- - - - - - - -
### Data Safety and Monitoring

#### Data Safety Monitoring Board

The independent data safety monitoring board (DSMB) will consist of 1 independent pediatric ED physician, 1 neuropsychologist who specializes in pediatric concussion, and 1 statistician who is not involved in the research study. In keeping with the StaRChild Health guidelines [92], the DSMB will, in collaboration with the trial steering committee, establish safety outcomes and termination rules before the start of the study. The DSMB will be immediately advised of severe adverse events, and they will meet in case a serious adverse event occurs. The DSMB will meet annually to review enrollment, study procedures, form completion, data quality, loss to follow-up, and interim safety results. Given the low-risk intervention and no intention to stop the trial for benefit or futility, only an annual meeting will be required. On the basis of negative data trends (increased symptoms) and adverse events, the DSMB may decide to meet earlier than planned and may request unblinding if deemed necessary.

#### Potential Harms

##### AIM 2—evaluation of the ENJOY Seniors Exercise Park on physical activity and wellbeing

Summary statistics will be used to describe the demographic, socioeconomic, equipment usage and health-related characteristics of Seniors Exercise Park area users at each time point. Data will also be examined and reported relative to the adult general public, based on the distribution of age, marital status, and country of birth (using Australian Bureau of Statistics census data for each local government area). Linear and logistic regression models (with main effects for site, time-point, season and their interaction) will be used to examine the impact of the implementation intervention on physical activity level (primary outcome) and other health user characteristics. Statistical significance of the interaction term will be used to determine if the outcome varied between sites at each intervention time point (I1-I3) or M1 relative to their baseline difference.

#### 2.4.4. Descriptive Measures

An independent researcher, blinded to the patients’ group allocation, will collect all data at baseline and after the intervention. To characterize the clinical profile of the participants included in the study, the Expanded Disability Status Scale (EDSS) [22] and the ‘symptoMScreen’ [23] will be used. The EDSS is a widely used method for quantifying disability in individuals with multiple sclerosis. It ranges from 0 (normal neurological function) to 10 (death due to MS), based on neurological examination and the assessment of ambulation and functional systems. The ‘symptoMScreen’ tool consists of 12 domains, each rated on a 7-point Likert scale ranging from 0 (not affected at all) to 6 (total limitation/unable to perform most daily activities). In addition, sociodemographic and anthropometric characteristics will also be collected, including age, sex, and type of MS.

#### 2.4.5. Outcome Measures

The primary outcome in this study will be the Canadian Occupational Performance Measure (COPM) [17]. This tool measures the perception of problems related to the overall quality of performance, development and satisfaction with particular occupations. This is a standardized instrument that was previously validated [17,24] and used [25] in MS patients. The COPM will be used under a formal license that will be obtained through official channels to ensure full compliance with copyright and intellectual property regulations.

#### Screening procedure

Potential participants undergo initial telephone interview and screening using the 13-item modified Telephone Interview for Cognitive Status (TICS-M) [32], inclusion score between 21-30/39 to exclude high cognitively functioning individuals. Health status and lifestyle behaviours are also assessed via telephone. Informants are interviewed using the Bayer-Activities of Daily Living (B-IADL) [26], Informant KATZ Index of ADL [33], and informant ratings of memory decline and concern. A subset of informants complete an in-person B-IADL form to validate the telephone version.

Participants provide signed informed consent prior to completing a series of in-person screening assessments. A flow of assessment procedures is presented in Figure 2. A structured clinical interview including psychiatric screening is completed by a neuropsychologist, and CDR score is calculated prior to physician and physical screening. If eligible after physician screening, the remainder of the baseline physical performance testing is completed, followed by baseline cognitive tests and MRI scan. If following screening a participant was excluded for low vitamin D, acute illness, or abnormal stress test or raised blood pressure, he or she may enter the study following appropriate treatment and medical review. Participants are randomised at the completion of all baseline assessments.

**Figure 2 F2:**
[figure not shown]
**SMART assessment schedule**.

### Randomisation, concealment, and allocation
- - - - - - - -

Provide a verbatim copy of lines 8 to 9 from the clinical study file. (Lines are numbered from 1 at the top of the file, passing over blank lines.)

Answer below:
An independent researcher, blinded to the patients’ group allocation, will collect all data at baseline and after the intervention. To characterize the clinical profile of the participants included in the study, the Expanded Disability Status Scale (EDSS) [22] and the ‘symptoMScreen’ [23] will be used. The EDSS is a widely used method for quantifying disability in individuals with multiple sclerosis. It ranges from 0 (normal neurological function) to 10 (death due to MS), based on neurological examination and the assessment of ambulation and functional systems. The ‘symptoMScreen’ tool consists of 12 domains, each rated on a 7-point Likert scale ranging from 0 (not affected at all) to 6 (total limitation/unable to perform most daily activities). In addition, sociodemographic and anthropometric characteristics will also be collected, including age, sex, and type of MS.

#### 2.4.5. Outcome Measures